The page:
June 2, 2004
Hot Springs, Va. – Chan Wongluekiet and Kevin Larsen each shot 1-under-par 69 Wednesday, and Georgia Tech made up some ground on the field with a five-over-par 285 team score and is tied for 10th place after 36 holes of the NCAA Men’s Golf Championship in Hot Springs, Va.
The Yellow Jackets played the back nine at the 6,679-yard, par 70 Cascades Course one stroke under par, six shots better than they did Tuesday. Tech’s team score of 285 during the morning round was the sixth-best of the day, and it helped the Yellow Jackets gain two positions in the standings and draw four strokes closer to team leader California. The Bears, first-round leaders after a 1-under 279 Tuesday, posted a 289 Wednesday afternoon to maintain a one-shot lead at 8-over-par 568.
Kentucky stands one shot back after a 6-over 286 in the second round for a 36-hole total of 569. Brigham Young is in third place at 570, while Washington (282) and Pepperdine (4-under-par 276 Wednesday) are tied for fourth place at 571. Georgia State scored a level-par 280 Wednesday to move into a tie for sixth place at 572 with UCLA (283). TCU (292) and Arizona (281) are tied for eighth at 573.
Tech had a 36-hole total of 574, tied with Texas and top-ranked Florida. Following Thursday’s round, the 30-team field will be cut to the top 15 for the final round of the championship on Friday. The Jackets, Gators and Longhorns are paired together for the third round and will tee off from the No. 10 tee at 8:03 a.m. Thursday.
“You just keep plugging away,” said Tech head coach Bruce Heppler. “This deal is so far from over. This golf course will make it a long 36 holes (Thursday and Friday), and we’re just getting started. If you get five guys feeling pretty good about themselves the last 36 holes, you just never know what’s going to happen.”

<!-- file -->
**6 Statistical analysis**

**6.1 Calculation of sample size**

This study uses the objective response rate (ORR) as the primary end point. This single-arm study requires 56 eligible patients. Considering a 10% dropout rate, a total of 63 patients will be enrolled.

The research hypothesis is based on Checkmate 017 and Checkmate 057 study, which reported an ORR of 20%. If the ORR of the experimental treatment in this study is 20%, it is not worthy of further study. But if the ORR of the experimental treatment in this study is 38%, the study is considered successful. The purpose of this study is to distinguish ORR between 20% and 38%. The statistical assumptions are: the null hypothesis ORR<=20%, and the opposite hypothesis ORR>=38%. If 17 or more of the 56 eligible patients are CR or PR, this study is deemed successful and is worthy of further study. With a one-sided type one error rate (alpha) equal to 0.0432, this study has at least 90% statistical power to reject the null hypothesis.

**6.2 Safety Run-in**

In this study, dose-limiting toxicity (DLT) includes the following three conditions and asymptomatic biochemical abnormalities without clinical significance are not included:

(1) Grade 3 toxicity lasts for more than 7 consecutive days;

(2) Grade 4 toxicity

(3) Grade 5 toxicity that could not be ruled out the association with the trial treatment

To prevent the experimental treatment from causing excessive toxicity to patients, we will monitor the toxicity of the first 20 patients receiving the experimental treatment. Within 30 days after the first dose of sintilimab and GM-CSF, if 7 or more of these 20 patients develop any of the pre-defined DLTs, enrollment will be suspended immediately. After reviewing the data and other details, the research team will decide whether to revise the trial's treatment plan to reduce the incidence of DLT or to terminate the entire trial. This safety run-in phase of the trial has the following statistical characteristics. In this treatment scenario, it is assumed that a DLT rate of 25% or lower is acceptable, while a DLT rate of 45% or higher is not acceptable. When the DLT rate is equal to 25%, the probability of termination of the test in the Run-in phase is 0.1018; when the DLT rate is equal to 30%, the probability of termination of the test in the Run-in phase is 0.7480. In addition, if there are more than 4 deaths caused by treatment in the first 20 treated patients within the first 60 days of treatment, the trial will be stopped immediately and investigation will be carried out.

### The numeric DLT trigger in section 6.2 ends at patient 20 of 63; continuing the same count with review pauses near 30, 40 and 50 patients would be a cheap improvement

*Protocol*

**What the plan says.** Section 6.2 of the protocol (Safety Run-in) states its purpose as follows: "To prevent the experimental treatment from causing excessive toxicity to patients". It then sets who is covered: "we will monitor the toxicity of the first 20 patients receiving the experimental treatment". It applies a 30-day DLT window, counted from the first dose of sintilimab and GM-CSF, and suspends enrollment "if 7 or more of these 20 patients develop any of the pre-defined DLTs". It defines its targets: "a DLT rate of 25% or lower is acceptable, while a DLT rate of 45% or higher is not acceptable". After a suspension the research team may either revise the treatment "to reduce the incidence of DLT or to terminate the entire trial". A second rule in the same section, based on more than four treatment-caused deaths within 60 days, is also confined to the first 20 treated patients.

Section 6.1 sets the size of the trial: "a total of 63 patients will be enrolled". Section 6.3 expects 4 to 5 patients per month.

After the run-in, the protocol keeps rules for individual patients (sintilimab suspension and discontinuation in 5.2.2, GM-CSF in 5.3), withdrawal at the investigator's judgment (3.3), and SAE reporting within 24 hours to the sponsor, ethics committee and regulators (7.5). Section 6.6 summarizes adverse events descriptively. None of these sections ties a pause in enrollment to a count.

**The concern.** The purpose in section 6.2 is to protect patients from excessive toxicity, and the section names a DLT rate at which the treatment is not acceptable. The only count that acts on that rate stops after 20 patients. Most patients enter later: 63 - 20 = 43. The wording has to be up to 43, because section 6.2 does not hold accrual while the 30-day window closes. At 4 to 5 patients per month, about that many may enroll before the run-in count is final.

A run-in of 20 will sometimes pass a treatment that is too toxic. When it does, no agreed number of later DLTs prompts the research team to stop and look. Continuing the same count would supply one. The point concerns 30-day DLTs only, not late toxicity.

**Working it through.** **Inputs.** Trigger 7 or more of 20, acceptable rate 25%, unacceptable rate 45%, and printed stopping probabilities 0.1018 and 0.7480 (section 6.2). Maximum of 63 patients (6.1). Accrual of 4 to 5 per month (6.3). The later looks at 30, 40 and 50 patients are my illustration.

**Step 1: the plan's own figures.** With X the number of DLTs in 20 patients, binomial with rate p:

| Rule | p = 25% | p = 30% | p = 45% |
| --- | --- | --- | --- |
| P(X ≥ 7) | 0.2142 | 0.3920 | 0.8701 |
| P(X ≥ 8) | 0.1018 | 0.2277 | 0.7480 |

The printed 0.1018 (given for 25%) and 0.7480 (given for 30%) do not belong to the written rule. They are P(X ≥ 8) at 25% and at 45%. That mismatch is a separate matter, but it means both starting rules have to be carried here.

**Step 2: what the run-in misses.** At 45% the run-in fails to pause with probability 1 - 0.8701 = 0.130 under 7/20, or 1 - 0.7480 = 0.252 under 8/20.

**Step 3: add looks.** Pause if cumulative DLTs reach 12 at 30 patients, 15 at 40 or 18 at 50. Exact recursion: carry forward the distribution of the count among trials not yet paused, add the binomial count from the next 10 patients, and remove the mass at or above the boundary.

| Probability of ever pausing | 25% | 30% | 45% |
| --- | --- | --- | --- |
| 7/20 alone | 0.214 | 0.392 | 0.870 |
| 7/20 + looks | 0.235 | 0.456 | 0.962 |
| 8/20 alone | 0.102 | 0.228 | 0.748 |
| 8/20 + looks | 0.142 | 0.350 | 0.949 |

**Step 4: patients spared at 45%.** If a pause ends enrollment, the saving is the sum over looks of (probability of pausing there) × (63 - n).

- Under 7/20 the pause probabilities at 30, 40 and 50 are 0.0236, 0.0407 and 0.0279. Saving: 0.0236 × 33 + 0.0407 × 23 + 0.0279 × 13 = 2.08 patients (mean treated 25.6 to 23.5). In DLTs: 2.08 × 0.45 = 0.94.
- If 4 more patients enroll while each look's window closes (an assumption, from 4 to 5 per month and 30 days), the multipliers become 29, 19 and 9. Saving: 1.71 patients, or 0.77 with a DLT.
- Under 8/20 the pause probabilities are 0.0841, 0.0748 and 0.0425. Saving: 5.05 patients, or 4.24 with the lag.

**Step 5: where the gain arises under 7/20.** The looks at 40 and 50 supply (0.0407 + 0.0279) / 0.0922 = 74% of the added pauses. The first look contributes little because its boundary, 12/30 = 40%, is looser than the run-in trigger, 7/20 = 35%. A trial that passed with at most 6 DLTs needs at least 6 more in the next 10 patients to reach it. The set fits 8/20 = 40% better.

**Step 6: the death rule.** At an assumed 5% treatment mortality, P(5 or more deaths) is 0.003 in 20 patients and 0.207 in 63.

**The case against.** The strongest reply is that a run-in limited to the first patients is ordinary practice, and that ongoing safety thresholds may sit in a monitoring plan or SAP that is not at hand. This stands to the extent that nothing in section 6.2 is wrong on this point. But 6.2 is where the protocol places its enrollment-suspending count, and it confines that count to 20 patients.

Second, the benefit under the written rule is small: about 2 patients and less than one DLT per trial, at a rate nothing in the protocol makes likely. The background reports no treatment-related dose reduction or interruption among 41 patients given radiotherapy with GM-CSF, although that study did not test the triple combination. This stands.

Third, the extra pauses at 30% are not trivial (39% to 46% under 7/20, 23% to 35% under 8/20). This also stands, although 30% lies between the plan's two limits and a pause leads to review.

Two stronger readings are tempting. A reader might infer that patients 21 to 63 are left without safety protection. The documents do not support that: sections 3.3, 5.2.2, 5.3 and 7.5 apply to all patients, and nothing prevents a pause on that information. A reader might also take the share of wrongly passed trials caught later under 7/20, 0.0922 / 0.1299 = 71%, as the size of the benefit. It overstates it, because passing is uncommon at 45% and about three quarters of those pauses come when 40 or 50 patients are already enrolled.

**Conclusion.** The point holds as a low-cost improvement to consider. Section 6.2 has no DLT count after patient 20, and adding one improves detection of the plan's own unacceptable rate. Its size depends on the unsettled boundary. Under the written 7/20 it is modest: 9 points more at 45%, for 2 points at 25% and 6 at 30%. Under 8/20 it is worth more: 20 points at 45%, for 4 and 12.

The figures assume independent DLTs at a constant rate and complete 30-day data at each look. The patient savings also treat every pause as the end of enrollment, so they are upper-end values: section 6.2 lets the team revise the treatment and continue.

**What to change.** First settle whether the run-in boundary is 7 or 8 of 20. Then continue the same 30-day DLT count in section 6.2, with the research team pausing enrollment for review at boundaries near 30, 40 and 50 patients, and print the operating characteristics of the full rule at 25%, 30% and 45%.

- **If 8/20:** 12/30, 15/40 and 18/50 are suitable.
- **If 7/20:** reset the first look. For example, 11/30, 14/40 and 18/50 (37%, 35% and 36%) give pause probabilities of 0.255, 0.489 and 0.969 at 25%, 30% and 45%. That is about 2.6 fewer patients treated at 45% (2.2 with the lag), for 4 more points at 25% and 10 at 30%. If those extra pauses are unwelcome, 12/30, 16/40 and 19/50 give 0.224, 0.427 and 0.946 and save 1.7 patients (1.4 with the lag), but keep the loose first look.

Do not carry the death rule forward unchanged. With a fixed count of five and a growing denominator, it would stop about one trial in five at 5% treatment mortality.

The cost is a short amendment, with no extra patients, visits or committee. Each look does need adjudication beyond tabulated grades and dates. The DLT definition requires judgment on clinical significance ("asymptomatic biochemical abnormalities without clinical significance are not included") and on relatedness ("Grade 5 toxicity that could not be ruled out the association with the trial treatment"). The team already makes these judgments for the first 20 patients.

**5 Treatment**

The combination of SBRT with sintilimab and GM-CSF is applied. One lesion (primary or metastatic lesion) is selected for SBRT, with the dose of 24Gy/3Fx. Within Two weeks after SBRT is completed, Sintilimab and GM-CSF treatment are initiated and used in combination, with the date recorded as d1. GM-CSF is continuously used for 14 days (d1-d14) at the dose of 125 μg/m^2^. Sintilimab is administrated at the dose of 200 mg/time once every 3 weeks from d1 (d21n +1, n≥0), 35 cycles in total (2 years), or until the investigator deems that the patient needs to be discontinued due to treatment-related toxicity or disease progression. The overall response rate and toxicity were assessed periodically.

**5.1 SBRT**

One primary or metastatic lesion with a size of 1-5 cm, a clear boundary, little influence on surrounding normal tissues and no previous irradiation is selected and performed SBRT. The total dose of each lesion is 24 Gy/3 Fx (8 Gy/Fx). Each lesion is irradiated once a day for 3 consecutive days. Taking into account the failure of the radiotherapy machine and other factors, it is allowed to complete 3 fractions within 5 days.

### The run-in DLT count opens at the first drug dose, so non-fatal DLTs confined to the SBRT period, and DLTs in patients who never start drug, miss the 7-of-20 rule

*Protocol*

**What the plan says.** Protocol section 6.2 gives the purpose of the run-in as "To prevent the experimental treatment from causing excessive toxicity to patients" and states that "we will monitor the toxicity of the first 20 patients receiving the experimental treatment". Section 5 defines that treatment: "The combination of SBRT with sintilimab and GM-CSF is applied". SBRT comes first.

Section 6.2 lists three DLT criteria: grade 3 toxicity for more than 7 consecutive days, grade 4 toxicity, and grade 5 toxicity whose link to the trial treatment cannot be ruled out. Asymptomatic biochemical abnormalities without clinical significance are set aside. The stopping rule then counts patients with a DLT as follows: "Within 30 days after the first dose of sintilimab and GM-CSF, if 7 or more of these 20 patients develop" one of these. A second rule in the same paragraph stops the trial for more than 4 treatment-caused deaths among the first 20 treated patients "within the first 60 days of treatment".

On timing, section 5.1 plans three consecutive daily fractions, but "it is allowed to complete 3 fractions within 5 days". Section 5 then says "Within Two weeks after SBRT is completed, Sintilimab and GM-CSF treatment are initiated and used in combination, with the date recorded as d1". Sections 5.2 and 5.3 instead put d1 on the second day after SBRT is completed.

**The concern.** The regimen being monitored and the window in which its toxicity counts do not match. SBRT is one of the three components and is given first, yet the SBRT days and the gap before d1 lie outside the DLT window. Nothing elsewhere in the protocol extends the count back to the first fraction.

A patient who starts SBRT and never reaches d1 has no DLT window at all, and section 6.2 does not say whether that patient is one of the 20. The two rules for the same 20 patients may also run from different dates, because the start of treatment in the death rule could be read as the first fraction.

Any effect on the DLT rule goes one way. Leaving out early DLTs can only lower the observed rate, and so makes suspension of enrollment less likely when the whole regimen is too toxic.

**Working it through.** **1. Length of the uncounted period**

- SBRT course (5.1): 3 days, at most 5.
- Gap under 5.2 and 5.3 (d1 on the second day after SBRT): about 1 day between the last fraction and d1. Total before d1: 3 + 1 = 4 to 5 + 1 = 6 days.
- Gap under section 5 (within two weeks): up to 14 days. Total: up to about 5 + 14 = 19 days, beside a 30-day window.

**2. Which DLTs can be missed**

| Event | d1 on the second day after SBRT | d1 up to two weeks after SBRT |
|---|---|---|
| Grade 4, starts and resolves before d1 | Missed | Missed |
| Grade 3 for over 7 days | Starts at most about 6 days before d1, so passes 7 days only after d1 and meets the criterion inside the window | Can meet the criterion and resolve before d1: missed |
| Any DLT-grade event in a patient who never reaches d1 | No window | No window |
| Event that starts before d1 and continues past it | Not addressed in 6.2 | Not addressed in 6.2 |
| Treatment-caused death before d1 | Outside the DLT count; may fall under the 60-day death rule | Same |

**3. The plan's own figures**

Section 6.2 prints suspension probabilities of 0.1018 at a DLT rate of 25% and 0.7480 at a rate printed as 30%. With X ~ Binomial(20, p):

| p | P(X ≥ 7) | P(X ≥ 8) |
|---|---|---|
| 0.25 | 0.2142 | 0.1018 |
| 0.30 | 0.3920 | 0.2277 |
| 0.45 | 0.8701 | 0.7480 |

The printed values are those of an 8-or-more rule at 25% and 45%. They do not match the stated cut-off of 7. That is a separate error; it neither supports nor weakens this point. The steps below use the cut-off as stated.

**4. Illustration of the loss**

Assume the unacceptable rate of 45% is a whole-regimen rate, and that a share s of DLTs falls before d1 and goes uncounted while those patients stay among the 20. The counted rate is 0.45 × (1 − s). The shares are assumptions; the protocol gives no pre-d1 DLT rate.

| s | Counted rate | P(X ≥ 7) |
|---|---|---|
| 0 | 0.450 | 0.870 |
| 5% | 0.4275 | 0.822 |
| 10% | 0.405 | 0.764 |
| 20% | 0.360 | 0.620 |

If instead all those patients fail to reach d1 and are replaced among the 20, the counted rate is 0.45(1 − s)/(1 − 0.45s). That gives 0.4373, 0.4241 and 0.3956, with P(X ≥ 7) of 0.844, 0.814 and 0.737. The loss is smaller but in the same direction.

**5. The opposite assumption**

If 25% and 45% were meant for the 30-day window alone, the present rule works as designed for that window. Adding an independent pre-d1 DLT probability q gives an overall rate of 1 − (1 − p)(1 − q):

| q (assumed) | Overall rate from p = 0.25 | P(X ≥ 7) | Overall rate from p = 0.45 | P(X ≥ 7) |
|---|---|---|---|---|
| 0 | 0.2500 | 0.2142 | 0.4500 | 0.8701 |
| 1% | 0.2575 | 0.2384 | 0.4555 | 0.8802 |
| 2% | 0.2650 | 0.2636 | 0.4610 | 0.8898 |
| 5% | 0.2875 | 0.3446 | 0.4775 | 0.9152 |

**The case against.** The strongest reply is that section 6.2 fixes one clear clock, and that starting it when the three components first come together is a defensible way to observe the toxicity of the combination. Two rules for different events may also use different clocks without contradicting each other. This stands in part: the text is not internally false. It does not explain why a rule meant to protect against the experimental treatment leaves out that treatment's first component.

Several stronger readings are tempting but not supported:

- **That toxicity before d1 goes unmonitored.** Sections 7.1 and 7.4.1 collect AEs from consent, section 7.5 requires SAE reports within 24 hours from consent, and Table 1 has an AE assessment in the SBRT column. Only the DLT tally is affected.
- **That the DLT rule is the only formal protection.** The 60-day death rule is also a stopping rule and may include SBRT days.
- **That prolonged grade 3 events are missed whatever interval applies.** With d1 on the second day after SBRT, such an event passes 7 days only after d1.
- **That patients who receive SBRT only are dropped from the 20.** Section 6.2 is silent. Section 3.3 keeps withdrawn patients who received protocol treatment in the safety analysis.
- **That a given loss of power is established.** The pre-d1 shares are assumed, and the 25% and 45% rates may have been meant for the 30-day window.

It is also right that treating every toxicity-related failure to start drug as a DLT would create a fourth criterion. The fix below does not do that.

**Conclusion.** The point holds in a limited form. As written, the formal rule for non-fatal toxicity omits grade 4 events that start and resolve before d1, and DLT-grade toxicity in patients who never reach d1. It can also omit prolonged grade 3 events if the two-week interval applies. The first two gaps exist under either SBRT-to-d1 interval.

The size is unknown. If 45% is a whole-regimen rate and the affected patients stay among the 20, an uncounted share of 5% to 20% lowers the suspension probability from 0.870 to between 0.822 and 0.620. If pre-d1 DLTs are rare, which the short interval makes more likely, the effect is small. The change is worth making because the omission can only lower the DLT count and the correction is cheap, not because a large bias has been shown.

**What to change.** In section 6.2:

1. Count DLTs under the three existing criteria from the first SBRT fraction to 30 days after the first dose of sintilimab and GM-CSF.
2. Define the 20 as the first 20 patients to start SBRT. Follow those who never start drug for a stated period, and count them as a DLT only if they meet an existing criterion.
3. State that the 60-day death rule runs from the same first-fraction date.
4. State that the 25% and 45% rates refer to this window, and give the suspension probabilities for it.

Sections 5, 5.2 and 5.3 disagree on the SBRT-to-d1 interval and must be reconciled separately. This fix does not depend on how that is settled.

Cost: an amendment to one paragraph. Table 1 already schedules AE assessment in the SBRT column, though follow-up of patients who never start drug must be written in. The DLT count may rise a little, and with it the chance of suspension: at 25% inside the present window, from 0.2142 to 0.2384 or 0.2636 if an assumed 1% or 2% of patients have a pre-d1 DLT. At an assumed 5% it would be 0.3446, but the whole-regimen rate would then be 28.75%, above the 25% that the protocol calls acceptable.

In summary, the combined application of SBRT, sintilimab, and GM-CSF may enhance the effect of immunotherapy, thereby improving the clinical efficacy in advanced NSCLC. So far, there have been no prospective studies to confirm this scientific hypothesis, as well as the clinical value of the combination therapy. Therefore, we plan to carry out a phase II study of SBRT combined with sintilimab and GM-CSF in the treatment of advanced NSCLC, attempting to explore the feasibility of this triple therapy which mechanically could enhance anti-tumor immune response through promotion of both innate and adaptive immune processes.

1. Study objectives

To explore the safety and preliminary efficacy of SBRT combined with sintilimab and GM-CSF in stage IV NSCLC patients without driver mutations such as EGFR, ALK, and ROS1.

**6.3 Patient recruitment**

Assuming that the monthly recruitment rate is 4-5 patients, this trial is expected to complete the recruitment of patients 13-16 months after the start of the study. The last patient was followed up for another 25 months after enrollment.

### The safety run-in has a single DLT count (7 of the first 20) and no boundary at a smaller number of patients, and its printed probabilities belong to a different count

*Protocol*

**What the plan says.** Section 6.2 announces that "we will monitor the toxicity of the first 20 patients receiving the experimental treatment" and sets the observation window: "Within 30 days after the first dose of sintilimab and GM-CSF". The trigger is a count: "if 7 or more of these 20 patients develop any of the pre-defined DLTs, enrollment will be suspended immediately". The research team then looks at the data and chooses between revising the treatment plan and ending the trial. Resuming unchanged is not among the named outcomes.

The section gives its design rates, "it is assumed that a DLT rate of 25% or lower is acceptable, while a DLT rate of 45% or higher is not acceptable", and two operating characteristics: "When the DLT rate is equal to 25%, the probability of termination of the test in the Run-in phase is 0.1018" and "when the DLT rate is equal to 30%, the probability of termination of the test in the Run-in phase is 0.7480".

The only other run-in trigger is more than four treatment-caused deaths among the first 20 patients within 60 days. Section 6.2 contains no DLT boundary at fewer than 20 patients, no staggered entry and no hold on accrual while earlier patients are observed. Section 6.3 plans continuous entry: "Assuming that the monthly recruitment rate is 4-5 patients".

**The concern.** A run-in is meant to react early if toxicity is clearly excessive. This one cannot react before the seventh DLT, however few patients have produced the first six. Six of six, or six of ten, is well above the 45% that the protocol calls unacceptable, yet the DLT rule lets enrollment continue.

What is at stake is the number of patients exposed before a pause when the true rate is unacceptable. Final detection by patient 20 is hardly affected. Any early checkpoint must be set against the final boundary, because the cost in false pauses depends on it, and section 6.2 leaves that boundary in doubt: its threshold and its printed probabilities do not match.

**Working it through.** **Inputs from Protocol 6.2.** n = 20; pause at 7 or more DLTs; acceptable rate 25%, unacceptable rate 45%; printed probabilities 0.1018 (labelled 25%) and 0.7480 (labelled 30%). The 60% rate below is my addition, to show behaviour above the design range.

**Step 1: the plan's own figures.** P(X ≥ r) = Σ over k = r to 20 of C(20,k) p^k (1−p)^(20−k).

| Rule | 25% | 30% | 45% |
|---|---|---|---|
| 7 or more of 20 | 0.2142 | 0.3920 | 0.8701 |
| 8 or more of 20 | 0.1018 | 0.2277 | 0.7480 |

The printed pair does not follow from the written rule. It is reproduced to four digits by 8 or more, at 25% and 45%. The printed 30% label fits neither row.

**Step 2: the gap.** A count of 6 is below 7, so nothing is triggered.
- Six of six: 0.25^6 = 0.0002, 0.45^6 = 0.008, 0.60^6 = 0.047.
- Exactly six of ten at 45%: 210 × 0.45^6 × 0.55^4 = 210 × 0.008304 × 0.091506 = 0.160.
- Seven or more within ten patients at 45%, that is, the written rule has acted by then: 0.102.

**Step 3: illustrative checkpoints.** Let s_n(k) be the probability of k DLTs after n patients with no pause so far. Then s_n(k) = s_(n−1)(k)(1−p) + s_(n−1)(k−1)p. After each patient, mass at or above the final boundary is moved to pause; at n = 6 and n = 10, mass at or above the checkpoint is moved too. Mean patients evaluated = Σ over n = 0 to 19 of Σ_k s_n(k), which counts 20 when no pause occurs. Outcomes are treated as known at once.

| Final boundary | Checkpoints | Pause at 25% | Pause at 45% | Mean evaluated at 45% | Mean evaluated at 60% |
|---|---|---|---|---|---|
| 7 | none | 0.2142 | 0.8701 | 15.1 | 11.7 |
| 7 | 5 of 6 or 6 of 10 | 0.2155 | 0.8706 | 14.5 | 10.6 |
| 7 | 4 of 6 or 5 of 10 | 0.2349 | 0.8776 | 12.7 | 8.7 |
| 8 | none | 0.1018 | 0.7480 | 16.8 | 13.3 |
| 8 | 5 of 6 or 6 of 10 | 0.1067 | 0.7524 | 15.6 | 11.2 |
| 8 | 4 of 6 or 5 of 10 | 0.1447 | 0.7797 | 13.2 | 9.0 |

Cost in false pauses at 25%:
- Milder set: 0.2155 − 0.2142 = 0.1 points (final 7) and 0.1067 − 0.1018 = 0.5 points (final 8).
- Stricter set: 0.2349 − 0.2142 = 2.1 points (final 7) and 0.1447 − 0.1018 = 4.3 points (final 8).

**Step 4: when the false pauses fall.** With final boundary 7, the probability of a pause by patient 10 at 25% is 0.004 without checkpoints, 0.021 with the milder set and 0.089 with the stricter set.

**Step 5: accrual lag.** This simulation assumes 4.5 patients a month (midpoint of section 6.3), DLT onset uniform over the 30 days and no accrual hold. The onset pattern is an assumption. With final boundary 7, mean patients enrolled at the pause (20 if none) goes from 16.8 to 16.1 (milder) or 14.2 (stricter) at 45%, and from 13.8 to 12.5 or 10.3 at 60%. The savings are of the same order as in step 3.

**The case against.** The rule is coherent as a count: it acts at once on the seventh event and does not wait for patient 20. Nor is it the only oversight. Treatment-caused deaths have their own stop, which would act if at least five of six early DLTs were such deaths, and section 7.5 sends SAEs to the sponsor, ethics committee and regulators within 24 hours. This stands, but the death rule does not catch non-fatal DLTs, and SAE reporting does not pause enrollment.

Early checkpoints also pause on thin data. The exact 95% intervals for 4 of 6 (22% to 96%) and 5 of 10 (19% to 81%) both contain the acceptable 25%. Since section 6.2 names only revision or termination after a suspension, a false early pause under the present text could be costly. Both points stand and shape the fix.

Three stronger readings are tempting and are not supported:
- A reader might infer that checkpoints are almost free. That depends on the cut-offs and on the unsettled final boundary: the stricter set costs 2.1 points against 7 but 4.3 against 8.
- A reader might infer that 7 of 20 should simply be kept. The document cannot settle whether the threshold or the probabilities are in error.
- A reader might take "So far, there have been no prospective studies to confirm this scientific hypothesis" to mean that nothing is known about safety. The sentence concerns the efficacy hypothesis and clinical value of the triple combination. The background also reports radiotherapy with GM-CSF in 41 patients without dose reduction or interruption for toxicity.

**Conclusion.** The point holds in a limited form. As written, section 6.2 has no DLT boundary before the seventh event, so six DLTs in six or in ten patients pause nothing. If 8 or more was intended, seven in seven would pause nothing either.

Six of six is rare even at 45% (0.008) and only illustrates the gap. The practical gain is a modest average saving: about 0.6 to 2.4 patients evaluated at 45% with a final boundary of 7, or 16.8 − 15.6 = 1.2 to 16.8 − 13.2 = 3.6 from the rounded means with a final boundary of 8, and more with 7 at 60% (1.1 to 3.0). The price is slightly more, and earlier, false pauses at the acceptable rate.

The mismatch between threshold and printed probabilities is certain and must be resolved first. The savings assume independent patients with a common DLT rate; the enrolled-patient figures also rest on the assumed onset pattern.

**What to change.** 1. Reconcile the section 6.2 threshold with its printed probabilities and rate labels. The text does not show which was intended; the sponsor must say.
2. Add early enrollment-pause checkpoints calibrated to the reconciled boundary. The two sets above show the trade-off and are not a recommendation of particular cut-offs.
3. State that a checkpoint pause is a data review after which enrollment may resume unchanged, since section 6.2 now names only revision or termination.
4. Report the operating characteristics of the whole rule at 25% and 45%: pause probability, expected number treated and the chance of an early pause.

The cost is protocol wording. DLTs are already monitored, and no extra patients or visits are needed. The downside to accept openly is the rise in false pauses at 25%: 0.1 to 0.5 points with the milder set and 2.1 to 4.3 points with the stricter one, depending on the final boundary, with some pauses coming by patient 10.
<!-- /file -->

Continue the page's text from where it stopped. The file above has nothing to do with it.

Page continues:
Larsen, a freshman from Santa Barbara, Calif., who failed to count Tuesday after carding an 82, posted a 3-under-par score of 32 on the back nine Wednesday, including an eagle on the par-5 17th, and played an even-par front side save for one double-bogey. It was a complete reversal of the freshman’s opening round, which he finished by adding insult to injury after he inadvertently stepped on his ball while searching for it in the collar around the 18th green, incurring a one-stroke penalty.
“He made some putts and chipped it in on one hole,” said Tech head coach Bruce Heppler of Larsen’s round. “This is like a U.S. Open where you look at five and six-footers all day long. He made some of those today. He made one bad swing and doubled on six, which is a hard hole playing into the wind today. Sometimes you just have to get over a bad day and do the best you can to help the team the next day, and Kevin did a nice job of that today.”
Wongluekiet’s 36-hole total of 139 (1 under par) was tied for 10th individually, three shots off the lead of Jeff Hood of California (71 – 136), Chris Nallen of Arizona (67 – 136) and Matt Wells of Kentucky (68 – 136). The junior from Bradenton, Fla., played the front nine (Tech’s second nine Wednesday) in 34 strokes, with three birdies and two bogeys, and even-par 35 on the back. He also posted an eagle on the 17th hole.
“Chan’s played really well for two days and has not come close to making a double,” said Heppler. “When he gets it in a bad spot, he gets it out of the bad spot and keeps his losses to a minimum. He’s managed himself very well for two days. He’s put the ball in good spots almost all the way around.”
Wongluekiet concurred, saying “On courses like this, you need to know where your misses are going and where the short sides are. It took me a couple of years to learn that. What I can do the next couple of days is trust the wind where it’s blowing a little bit more. It seems to swirl, and a lot of players out here are having trouble with the wind.”
Nick Thompson shot 3-over-par 73 Wednesday, including an even-par 35 on the first nine, and the junior from Coral Springs, Fla., had a two-round total of 143, three shots over par. Freshman Roberto Castro and sophomore Mike Barbosa each posted 74s on Wednesday for the Yellow Jackets.
Clemson, the nation’s No. 2-ranked team, stumbled to a 10-over-par 290 Wednesday and is in 13th place at 575, one shot ahead of Purdue (577). Georgia, the nation’s No. 3 team, shot 22-over-par 302 Thursday, and is in 26th place, 19 shots off the lead. The Bulldogs are seven shots behind Penn State, which currently occupies the 15th position in the team standings.
Complete results and live scoring for the NCAA championship can be found at Golfstatresults.com.